Primo Levi
The sea's only gifts are harsh blows, and occasionally the chance to feel strong. Now I don't know much about the sea, but I do know that that's the way it is here. And I also know how important it is in life not necessarily to be strong but to feel strong. To measure yourself at least once. To find yourself at least once in the most ancient of human conditions. Facing the blind death stone alone, with nothing to help you but your hands and your own head.
Jon Krakauer (Into the Wild)
God made mud. God got lonesome. So God said to some of the mud, "Sit up!" "See all I've made," said God, "the hills, the sea, the sky, the stars." And I was some of the mud that got to sit up and look around. Lucky me, lucky mud. I, mud, sat up and saw what a nice job God had done. Nice going, God. Nobody but you could have done it, God! I certainly couldn't have. I feel very unimportant compared to You. The only way I can feel the least bit important is to think of all the mud that didn't even get to sit up and look around. I got so much, and most mud got so little. Thank you for the honor! Now mud lies down again and goes to sleep. What memories for mud to have! What interesting other kinds of sitting-up mud I met! I loved everything I saw! Good night. I will go to heaven now. I can hardly wait... To find out for certain what my wampeter was... And who was in my karass... And all the good things our karass did for you. Amen.
Kurt Vonnegut Jr. (Cat's Cradle)
I was able to shake off the near-death experience, and whether it was true or not, I was able to use it as some sort of moral validation as to the importance of my existence, or at least the importance of me completing this job, because clearly God, the universe or whoever understood that there was no other human being alive on this earth stupid enough to take this job.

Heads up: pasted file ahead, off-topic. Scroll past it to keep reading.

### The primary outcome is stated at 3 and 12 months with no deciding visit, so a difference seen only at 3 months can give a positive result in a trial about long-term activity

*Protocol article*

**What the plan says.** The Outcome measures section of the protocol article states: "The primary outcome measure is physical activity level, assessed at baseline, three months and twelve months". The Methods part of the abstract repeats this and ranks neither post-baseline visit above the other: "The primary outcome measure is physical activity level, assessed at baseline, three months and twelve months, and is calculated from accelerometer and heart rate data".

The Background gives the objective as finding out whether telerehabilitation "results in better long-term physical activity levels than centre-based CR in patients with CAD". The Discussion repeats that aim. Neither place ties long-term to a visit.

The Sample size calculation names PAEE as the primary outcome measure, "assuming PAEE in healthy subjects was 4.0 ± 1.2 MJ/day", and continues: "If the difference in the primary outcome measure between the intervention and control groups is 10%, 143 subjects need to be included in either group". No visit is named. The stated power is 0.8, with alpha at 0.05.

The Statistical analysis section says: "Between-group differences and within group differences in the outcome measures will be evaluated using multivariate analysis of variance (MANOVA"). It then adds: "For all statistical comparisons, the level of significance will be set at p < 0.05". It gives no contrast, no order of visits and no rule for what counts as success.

Dean Mafako (Burned Out)
Last, but not least -- in fact, this is most important -- you need a happy ending. However, if you can create tragic situations and jerk a few tears before the happy ending, it will work much better.
Satyajit Ray (The Bandits of Bombay (Feluda, #8))
Those who cannot conceive Friendship as a substantive love but only as a disguise or elaboration of Eros betray the fact that they have never had a Friend. The rest of us know that though we can have erotic love and friendship for the same person yet in some ways nothing is less like a Friendship than a love-affair. Lovers are always talking to one another about their love; Friends hardly ever about their Friendship. Lovers are normally face to face, absorbed in each other; Friends, side by side, absorbed in some common interest. Above all, Eros (while it lasts) is necessarily between two only. But two, far from being the necessary number for Friendship, is not even the best. And the reason for this is important. ... In each of my friends there is something that only some other friend can fully bring out. By myself I am not large enough to call the whole man into activity; I want other lights than my own to show all his facets... Hence true Friendship is the least jealous of loves. Two friends delight to be joined by a third, and three by a fourth, if only the newcomer is qualified to become a real friend. They can then say, as the blessed souls say in Dante, 'Here comes one who will augment our loves.' For in this love 'to divide is not to take away.
C.S. Lewis (The Four Loves)